The Arbitration Process in Texas

Texas and the Arbitration Process

Arbitration has been a part of conflict resolution since King Solomon settled the dispute between two women both claiming to be the mother of the same child. George Washington refers to arbitration in his will. In Texas, the first formal reference to Arbitrated Dispute Resolution, ADR, was in 1845, Article 7, Section 15 of the Texas Constitution, priorities still reflected in Texas courtrooms today. Crowded courts, along with the time and expense of formal court proceedings, have led people to turn to other options, such as mediation and arbitration to help resolve disputes. Designed to allow guidance from an objective third party, arbitration often leads to resolution more quickly and with less expense than typical courtroom proceedings.

Definition of Arbitration

When a dispute arises that parties cannot resolve on their own, arbitration may be a helpful process for them. In arbitration, either one person or a panel of three people, called arbitrators, conduct a hearing during which each party presents its concerns. Arbitrators can be voluntary or paid. Frequently, professional arbitrators are provided by an impartial arbitration service which determines the rules and sets fees for the arbitration process. These arbitrators themselves function similarly to how a judge might function in a courtroom, hearing opening and closing arguments and testimony from witnesses and other experts. From the information presented, the arbitrators weigh evidence and make a decision in the form of an award which, according to the Texas Arbitration Act, is usually enforceable in court.

Qualities of a Good Arbitrator

George Washington described the ideal arbitrator as “impartial and intelligent…known for probity and good understanding.” An arbitrator must be objective, impartial not only to the conflict but also to the parties involved. In fact, if an arbitrator is directly involved in the conflict or is partial to one of the parties, the process may no longer qualify as arbitration. Manes v. Dallas Baptist College, 638 S.W.2d 143, 6 Ed. Law Rep. 417 (Tex. App.—Dallas 1982), writ refused n.r.e., (Dec. 15, 1982). An expert in a topic is not equivalent to an arbitrator since offering an expert opinion is different from arbitration. A mediator also differs from an arbitrator; Although both work with disputing parties to provide a resolution, the mediator moves between parties during the mediation process, discussing workable solutions ultimately reflected in a mediated settlement agreement. An arbitrator hears from each party but does not meet separately with each party to facilitate a suitable compromise.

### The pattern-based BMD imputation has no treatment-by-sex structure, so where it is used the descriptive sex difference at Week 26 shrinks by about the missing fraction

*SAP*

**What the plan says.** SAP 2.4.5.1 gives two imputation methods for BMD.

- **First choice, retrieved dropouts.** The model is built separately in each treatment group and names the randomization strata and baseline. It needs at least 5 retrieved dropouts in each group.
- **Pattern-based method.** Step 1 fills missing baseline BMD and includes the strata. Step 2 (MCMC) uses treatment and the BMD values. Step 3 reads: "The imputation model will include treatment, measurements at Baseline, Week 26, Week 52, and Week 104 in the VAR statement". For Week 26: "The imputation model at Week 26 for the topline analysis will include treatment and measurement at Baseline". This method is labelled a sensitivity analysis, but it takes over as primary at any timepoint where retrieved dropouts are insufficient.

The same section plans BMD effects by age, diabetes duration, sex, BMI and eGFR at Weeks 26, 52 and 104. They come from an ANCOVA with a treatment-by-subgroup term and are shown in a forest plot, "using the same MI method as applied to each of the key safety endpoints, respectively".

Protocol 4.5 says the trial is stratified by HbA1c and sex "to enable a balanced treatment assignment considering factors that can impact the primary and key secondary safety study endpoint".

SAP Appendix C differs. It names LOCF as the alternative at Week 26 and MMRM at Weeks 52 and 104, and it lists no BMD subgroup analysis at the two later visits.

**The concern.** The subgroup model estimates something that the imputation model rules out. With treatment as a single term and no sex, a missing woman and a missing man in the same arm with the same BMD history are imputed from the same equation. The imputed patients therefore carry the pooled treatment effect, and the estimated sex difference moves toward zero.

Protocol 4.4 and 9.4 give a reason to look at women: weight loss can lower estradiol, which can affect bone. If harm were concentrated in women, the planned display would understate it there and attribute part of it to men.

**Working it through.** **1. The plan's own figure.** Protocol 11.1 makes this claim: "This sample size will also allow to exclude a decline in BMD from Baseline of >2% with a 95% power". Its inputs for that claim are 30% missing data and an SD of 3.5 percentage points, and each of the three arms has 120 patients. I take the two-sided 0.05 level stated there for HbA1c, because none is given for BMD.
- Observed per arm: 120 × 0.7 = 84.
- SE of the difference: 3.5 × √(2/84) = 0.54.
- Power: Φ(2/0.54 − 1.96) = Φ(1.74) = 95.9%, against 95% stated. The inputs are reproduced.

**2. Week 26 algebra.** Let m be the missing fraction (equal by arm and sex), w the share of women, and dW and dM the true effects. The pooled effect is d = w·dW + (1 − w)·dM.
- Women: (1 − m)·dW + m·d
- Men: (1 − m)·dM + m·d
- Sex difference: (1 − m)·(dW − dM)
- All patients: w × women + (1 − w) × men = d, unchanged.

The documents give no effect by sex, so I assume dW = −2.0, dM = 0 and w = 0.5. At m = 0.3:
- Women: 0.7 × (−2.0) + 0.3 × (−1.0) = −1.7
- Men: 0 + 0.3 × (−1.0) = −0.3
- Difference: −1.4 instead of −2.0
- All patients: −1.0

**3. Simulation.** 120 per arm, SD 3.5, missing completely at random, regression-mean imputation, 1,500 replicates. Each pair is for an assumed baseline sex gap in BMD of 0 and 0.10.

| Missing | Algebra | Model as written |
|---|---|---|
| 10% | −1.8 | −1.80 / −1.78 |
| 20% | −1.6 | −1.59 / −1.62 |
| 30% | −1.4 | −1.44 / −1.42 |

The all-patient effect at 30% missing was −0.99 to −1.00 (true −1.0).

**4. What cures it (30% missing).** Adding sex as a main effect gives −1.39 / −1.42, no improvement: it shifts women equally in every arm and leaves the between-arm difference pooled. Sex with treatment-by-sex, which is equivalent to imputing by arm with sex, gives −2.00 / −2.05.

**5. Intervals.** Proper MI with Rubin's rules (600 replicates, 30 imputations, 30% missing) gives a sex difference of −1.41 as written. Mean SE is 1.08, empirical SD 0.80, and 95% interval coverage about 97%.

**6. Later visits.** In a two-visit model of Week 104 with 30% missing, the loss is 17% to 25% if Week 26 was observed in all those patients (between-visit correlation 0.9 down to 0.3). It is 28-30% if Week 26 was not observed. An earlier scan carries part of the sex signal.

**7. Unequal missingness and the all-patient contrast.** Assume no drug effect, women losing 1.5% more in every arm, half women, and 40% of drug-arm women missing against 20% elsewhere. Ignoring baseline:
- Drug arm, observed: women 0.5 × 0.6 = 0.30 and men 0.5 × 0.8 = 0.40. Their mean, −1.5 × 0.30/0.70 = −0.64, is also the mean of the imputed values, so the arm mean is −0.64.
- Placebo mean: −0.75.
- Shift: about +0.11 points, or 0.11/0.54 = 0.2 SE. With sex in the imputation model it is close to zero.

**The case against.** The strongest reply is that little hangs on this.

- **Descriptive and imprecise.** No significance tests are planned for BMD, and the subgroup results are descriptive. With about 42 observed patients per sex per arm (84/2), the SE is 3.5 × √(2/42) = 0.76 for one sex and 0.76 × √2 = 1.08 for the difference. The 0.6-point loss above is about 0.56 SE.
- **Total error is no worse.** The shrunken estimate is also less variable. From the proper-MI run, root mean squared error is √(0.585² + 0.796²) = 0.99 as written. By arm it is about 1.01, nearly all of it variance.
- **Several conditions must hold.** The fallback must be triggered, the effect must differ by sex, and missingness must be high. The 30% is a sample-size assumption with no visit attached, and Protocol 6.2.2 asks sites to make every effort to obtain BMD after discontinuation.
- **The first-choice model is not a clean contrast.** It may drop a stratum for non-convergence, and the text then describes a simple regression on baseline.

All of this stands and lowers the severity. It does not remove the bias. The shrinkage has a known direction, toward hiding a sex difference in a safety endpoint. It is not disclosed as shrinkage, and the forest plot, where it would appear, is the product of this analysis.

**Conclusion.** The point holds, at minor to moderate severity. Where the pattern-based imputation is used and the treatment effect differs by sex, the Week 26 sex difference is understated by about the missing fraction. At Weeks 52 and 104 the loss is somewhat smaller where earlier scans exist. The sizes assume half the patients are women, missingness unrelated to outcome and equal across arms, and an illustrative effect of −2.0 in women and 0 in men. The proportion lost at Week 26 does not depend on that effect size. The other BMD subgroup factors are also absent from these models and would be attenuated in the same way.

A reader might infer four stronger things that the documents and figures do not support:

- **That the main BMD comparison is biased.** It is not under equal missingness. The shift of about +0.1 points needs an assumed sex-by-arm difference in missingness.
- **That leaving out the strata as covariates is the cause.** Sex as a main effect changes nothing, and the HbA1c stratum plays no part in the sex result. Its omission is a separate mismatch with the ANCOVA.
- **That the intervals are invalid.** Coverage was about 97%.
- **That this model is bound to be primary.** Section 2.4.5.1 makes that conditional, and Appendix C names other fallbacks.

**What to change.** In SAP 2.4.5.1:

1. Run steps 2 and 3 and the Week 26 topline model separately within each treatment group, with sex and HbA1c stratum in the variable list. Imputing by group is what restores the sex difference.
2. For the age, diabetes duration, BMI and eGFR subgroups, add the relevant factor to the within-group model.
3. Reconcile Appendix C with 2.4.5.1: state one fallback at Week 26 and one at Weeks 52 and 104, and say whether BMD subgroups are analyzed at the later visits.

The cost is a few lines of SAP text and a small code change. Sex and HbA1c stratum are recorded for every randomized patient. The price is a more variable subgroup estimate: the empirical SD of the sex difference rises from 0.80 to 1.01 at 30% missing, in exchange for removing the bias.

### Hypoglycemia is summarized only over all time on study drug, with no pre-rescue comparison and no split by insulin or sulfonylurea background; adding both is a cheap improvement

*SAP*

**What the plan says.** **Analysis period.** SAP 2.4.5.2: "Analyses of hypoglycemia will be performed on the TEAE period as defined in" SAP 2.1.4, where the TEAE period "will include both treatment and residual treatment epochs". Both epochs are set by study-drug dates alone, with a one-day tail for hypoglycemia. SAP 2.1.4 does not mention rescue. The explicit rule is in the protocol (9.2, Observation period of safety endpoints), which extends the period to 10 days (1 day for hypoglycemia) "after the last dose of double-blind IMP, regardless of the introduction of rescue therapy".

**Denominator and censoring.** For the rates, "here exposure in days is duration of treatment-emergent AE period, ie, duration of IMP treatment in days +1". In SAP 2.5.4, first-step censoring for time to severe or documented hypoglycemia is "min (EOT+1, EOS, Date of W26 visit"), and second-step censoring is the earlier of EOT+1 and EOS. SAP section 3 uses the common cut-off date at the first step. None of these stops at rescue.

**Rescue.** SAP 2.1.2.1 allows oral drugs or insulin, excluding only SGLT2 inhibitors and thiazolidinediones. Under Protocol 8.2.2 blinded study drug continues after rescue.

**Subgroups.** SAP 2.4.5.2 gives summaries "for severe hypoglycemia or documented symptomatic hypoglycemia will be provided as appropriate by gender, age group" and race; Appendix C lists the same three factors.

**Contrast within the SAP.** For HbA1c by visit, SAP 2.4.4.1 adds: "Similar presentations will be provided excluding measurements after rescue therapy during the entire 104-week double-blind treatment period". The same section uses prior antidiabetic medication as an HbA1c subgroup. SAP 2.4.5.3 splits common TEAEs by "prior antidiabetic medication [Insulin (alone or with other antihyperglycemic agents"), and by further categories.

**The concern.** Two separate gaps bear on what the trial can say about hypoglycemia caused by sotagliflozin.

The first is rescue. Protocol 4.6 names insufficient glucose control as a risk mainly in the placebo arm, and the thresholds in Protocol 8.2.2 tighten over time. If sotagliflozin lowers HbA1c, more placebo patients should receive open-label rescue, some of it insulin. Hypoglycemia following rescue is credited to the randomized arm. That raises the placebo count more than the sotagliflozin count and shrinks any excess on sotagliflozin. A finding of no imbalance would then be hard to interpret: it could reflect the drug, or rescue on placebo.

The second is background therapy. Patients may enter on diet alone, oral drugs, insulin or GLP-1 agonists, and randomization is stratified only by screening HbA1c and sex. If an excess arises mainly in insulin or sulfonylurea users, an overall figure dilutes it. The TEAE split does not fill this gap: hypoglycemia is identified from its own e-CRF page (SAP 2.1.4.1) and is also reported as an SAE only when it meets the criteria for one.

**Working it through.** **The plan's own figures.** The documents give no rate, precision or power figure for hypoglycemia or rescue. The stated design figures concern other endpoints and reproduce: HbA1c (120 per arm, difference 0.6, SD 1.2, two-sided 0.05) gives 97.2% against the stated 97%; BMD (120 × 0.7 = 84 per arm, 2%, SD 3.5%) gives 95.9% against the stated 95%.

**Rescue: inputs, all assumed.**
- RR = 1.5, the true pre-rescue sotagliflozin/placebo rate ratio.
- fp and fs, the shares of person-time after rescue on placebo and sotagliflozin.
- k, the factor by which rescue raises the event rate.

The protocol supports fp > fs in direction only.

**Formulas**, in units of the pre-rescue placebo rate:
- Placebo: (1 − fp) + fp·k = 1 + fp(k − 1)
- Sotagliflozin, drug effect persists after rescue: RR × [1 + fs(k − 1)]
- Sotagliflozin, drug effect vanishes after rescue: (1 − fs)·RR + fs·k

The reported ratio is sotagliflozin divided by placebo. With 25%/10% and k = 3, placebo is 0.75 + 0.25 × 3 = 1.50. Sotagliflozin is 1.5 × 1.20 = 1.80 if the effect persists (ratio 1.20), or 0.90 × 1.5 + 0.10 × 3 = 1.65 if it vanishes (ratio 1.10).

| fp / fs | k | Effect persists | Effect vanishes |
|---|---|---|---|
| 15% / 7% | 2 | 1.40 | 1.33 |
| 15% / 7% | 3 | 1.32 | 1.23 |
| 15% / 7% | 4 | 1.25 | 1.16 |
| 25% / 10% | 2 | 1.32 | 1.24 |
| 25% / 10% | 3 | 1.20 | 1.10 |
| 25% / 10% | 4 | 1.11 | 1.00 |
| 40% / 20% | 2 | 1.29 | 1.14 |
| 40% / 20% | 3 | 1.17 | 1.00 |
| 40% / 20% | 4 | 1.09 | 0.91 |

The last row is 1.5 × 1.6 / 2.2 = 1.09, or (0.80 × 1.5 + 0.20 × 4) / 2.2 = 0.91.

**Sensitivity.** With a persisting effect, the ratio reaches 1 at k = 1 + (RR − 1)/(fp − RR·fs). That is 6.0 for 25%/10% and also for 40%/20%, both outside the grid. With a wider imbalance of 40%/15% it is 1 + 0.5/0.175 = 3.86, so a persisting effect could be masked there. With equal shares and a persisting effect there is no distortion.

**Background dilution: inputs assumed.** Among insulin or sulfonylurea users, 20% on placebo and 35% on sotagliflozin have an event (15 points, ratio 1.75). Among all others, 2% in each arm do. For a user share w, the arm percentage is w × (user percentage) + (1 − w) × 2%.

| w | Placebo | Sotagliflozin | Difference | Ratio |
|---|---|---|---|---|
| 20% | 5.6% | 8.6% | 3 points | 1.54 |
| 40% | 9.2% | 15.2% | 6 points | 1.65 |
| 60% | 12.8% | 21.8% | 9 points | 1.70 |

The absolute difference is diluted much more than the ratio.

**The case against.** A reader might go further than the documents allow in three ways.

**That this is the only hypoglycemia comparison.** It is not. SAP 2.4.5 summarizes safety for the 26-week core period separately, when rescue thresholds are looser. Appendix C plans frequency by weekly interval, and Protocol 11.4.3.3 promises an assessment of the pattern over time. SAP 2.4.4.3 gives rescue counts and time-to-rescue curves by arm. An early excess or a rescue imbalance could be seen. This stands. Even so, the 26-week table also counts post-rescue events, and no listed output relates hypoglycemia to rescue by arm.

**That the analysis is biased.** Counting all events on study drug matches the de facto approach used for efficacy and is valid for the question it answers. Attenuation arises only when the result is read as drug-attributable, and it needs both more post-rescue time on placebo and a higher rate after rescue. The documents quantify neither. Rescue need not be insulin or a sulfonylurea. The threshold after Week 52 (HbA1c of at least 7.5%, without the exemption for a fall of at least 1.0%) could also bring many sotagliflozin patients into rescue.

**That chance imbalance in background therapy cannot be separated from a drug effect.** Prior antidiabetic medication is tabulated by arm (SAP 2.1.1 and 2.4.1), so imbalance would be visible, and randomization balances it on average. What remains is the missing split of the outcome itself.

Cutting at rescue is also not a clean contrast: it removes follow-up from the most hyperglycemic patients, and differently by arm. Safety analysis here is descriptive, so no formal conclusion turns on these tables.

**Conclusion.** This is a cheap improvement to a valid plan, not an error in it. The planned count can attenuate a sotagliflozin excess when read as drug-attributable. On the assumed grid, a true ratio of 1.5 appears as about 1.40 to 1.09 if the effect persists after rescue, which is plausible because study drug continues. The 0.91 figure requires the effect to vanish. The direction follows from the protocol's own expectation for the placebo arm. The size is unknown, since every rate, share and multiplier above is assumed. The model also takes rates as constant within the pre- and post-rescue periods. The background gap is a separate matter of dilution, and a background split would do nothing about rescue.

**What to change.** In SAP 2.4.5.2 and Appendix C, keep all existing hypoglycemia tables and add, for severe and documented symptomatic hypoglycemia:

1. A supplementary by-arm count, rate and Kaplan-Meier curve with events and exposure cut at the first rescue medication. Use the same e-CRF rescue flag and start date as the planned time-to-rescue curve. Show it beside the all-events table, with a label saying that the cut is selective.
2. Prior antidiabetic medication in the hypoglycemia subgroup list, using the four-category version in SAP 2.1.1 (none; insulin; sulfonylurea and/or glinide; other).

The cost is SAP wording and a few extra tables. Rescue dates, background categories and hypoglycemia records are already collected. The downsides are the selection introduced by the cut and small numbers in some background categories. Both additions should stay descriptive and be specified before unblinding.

The Arbitration Process

The arbitration process begins with an arbitration agreement, meaning that each party must agree to the arbitration process and adhere to its rules. Contracts often include an arbitration clause which outlines the rules and expectations of arbitration and commits the party to resolving disputes by arbitration. This arbitration clause is usually located in the last few paragraphs of the contract.

An arbitration clause usually identifies the organization that will provide arbitrators and set rules for the procedure. Using such a provider helps the arbitrator maintain impartiality by eliminating the need to interact with the parties about logistical concerns such as a time and place for hearings. The provider usually contacts the parties to set up a pre-hearing conference to discuss when and where to meet as well as other issues relevant to the hearing itself. The hearing is not public. Each party presents its case to the arbitrator or panel of arbitrators. After each side presents its case, the arbitrator makes an award, following the arbitration rules and agreements the parties accepted. The party who prevails in the dispute may choose to have the court confirm the award, making it enforceable.

Laws Governing Arbitration

Both federal and state laws regulate the arbitration process. Determining which has jurisdiction depends on the circumstances of the arbitration. In general, the Federal Arbitration Act applies to all arbitrations. However, in the case of GeoSurveys, inc. v. State Nation Bank, the court determined that arbitration should align with the statute as defined in the arbitration agreement. GeoSurveys, Inc. v. State Nat. Bank, 143 S.W.3d 220 (Tex. App.—Eastland 2004). If, for example, the arbitration agreement specifically states that the Texas Arbitration Act applies, then the TAA will supersede the FAA. Cooper v. WestEnd Capital Management, L.L.C., 832 F.3d 534 (5th Cir. 2016). Federal courts may compel arbitration under the FAA in certain situations, however, such as if a jury trial in civil cases is required, if the dispute involves interstate commerce, or if state law compromises enforceability of the agreement. In re D. Wilson Const. Co., 196 S.W.3d 774, 211 Ed. Law Rep. 519 (Tex. 2006), Vaden v. Discover Bank, 556 U.S. 49, 129 S. Ct. 1262, 173 L. Ed. 2d 206 (2009).

Arbitration offers many advantages over court proceedings, privacy, efficiency, and de-escalation of conflict, to name just a few. However, it does have disadvantages, as well, complicating the decision about whether or not to arbitrate. A lawyer familiar with arbitration and litigation will help navigate the rules, policies, and procedures of both the FAA and the TAA and reach the best possible outcome for everyone involved.

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